We need to understand that we don’t live in a garden and we don’t have to beat others off with a stick lest they try crowd us out of it. We need to build our policies based on the philosophy of being entirely capable of working with others to make the our environment better and safer for all. With the sense and compassion that are our birthright as a species, we could have a planet in which we all thrive. So put those sticks away.

Class is ending and I gather up my notes and doodles. No, nothing in today’s class is going to help me grow more tomatoes. However, I think I might have a great idea for my blog.

 

 
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Posted by on January 21, 2018 in being better, oneness, peace

 

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Peace on Earth

Thank you Hippie Peace Freaks

Thank you Hippie Peace Freaks

Talk of love and brotherhood is about to begin in earnest as Christians the world over commemorate a gentle soul born in a manger and famous for uttering such lines as “just as you did for the least of these, you did for me” and “if someone slaps you on one cheek, offer the other cheek also.” These are powerful words with pretty clear meanings.

Yet, many a battle has been started and fought by those who profess to follow these teachings. Plenty of other wars are fought by followers of other gentle faiths, whose prophets and leaders and books of wisdom offer similar, clear admonishments to love one another.

We almost all seem to agree that peace is best, that love is good. Yet …

Thank you That's a Good Sign

Thank you That’s a Good Sign

A July 2011 article in History Today posted by Kathryn Hadley notes that research shows that “between 1870 and 2001, the frequency of wars between states increased steadily by 2% a year on average.”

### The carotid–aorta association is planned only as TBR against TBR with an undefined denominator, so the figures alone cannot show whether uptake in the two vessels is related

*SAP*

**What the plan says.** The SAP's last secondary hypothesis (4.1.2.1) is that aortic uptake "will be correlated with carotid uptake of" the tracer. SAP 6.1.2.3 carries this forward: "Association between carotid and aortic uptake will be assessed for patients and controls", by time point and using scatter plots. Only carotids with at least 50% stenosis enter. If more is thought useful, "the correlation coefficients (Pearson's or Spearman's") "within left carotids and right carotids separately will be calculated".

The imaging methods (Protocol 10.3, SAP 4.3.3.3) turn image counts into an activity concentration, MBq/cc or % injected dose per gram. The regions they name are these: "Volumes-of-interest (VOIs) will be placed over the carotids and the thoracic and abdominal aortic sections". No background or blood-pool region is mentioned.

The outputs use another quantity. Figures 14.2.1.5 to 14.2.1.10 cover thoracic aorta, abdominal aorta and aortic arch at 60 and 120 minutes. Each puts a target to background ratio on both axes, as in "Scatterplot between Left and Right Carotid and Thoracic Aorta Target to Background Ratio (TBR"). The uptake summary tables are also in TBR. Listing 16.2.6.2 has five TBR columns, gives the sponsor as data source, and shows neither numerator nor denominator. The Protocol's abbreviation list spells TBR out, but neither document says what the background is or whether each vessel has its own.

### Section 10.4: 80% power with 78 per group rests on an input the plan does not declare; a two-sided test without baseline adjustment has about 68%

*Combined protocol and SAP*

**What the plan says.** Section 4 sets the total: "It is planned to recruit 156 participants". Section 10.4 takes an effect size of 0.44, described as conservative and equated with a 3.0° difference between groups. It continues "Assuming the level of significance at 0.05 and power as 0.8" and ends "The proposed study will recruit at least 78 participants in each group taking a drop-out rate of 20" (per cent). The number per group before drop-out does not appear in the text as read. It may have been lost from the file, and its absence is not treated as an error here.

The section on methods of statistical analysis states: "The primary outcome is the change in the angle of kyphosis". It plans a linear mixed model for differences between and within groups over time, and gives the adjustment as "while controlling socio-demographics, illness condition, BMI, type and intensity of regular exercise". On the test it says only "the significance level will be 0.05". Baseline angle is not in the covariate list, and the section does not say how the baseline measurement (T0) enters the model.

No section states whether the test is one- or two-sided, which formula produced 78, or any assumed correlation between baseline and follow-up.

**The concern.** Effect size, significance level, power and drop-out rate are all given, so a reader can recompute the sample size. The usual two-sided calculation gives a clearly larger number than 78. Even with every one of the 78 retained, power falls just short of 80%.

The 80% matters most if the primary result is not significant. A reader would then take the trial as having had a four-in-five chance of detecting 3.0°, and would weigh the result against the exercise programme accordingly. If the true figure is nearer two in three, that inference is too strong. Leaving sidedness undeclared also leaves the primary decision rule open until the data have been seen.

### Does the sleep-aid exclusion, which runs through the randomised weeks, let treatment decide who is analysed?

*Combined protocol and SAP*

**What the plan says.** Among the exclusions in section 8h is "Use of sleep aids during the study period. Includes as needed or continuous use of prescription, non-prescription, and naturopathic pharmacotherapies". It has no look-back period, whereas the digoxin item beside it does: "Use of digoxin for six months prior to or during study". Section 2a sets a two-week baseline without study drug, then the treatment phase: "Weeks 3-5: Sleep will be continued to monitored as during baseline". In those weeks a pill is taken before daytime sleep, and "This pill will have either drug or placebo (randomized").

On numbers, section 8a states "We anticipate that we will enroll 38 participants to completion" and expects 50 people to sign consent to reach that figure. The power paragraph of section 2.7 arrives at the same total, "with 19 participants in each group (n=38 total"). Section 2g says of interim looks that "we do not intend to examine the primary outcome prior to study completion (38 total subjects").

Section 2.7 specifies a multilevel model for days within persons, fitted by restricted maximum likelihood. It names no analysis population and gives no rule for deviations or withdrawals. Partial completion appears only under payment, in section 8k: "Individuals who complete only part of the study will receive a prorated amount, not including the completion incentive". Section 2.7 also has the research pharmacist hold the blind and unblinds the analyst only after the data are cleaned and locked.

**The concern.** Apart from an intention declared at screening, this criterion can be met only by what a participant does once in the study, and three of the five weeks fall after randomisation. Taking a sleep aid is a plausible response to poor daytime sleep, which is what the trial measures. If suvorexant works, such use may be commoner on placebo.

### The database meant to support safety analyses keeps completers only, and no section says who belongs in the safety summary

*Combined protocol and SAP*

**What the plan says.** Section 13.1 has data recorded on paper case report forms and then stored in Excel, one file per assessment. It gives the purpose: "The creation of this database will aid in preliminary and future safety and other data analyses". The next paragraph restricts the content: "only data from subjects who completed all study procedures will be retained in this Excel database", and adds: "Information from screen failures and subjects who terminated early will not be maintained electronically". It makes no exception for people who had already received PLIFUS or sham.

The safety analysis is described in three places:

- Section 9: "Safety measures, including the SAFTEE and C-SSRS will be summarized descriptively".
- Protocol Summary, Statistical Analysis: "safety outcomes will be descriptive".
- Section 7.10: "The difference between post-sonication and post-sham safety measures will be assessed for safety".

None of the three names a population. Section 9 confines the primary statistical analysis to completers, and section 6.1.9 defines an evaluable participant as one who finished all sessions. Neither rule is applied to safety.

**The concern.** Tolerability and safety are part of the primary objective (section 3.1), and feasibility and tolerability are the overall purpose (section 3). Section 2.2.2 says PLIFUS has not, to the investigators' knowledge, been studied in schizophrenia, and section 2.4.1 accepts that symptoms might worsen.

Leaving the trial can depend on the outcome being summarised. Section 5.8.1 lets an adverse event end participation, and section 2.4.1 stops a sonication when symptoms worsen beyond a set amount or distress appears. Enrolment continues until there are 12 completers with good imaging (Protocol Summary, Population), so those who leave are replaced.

According to Professors Mark Harrison from the University of Warwick and Nikolaus Wolf from Humboldt University Harrison this increase can be explained in part by the proliferation of borders. In other words, the number of countries has almost quadrupled since 1870, giving us more countries to fight each other and more borders to fight about.

The article also points out that there is no tendency for richer or poorer countries to fight more, but rather that the readiness to engage in war is spread uniformly across the global income distribution even though “increased prosperity and democracy should have lessened the incentives for rulers to go to war.”

Mark Harrison concluded that ‘the very things that should make politicians less likely to want war – productivity growth, democracy, and trading opportunities – have also made war cheaper. We have more wars, not because we want them, but because we can.”

Because we can. How can an entire species profess to love the concept of peace, and yet continue to fight more as time goes on? It looks like we do merely because we have more things to fight over and more things to fight with.

 
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Posted by on December 23, 2013 in peace